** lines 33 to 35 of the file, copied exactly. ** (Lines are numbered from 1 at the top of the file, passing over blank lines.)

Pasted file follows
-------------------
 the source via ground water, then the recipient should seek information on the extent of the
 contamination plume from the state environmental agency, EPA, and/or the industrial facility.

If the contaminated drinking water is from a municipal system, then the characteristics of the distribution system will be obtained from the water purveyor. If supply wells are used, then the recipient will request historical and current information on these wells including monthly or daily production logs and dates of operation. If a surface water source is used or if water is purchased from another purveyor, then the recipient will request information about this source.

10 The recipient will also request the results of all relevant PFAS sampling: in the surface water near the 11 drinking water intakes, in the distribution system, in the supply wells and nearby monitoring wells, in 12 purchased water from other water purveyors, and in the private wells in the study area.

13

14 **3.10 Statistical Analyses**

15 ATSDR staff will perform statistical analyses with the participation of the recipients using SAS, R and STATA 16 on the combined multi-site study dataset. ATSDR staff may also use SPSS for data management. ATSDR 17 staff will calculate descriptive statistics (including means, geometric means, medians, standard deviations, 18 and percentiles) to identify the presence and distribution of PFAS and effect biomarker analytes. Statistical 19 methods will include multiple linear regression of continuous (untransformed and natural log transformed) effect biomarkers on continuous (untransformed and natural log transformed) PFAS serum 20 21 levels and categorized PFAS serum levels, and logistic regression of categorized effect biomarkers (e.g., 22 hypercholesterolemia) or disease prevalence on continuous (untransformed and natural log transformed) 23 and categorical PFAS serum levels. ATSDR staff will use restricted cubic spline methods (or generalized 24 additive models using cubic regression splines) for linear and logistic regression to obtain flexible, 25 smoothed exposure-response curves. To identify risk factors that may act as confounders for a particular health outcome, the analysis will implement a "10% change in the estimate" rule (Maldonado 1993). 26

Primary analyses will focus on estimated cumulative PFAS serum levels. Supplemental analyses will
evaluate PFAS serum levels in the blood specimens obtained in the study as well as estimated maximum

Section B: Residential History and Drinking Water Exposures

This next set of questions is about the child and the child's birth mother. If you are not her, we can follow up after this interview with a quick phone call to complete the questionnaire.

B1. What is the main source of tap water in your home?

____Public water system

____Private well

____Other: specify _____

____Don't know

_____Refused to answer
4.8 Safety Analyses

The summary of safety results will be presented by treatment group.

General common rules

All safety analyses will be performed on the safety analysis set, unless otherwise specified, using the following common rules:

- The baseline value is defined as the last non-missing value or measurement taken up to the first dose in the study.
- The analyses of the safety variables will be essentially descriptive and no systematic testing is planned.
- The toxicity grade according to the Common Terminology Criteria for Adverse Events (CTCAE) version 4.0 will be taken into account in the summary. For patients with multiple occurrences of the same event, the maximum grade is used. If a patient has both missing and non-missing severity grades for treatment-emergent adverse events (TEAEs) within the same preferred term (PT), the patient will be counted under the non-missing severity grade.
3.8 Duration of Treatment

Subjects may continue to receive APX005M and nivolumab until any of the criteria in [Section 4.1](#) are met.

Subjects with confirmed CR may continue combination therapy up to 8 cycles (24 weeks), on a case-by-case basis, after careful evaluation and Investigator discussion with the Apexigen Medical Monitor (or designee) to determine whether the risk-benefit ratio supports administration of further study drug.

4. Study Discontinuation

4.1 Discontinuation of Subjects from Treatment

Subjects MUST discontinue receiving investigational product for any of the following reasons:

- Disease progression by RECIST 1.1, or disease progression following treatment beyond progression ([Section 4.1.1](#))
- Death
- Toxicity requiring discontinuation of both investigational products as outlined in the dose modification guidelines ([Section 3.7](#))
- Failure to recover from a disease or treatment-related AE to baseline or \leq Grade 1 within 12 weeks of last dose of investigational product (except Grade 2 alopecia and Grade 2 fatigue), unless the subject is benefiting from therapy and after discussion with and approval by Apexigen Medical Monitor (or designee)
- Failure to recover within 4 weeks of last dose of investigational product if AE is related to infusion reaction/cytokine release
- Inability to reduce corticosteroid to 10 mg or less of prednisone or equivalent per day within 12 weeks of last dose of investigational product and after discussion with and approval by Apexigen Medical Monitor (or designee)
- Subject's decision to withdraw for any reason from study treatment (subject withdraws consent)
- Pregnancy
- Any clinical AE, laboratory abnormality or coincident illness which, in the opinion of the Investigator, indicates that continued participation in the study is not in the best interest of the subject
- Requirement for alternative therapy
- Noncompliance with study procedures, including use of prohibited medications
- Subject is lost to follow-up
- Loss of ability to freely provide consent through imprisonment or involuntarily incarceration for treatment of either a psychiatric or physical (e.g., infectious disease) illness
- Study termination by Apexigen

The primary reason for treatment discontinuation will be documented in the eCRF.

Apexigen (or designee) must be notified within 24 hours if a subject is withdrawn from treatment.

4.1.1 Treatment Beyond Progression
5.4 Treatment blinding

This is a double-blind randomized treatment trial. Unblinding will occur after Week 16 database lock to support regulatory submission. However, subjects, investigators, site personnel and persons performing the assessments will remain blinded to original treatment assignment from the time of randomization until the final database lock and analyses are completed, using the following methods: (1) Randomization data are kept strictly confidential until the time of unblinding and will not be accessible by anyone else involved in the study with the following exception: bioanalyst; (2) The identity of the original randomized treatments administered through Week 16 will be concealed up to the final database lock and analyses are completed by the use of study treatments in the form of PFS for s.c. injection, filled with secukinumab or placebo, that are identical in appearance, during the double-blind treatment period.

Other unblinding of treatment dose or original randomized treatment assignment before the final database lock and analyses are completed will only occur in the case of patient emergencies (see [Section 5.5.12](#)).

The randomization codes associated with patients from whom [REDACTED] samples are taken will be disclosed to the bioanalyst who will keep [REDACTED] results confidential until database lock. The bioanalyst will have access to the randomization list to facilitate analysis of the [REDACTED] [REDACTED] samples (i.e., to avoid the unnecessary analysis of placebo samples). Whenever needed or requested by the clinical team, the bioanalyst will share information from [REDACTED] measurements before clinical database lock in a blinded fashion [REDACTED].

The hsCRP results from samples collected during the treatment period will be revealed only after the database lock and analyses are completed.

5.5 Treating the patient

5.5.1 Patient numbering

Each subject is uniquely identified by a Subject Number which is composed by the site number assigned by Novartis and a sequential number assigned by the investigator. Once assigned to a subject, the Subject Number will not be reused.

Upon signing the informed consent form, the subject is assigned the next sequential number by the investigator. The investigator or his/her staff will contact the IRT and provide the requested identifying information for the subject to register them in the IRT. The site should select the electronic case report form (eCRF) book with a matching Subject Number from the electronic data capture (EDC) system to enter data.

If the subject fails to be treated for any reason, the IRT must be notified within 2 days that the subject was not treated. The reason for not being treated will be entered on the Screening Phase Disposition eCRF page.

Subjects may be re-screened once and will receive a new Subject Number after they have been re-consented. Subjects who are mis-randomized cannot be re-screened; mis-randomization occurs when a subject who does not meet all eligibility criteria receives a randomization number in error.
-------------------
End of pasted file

- Toxicity requiring discontinuation of both investigational products as outlined in the dose modification guidelines ([Section 3.7](#))
- Failure to recover from a disease or treatment-related AE to baseline or \leq Grade 1 within 12 weeks of last dose of investigational product (except Grade 2 alopecia and Grade 2 fatigue), unless the subject is benefiting from therapy and after discussion with and approval by Apexigen Medical Monitor (or designee)
- Failure to recover within 4 weeks of last dose of investigational product if AE is related to infusion reaction/cytokine release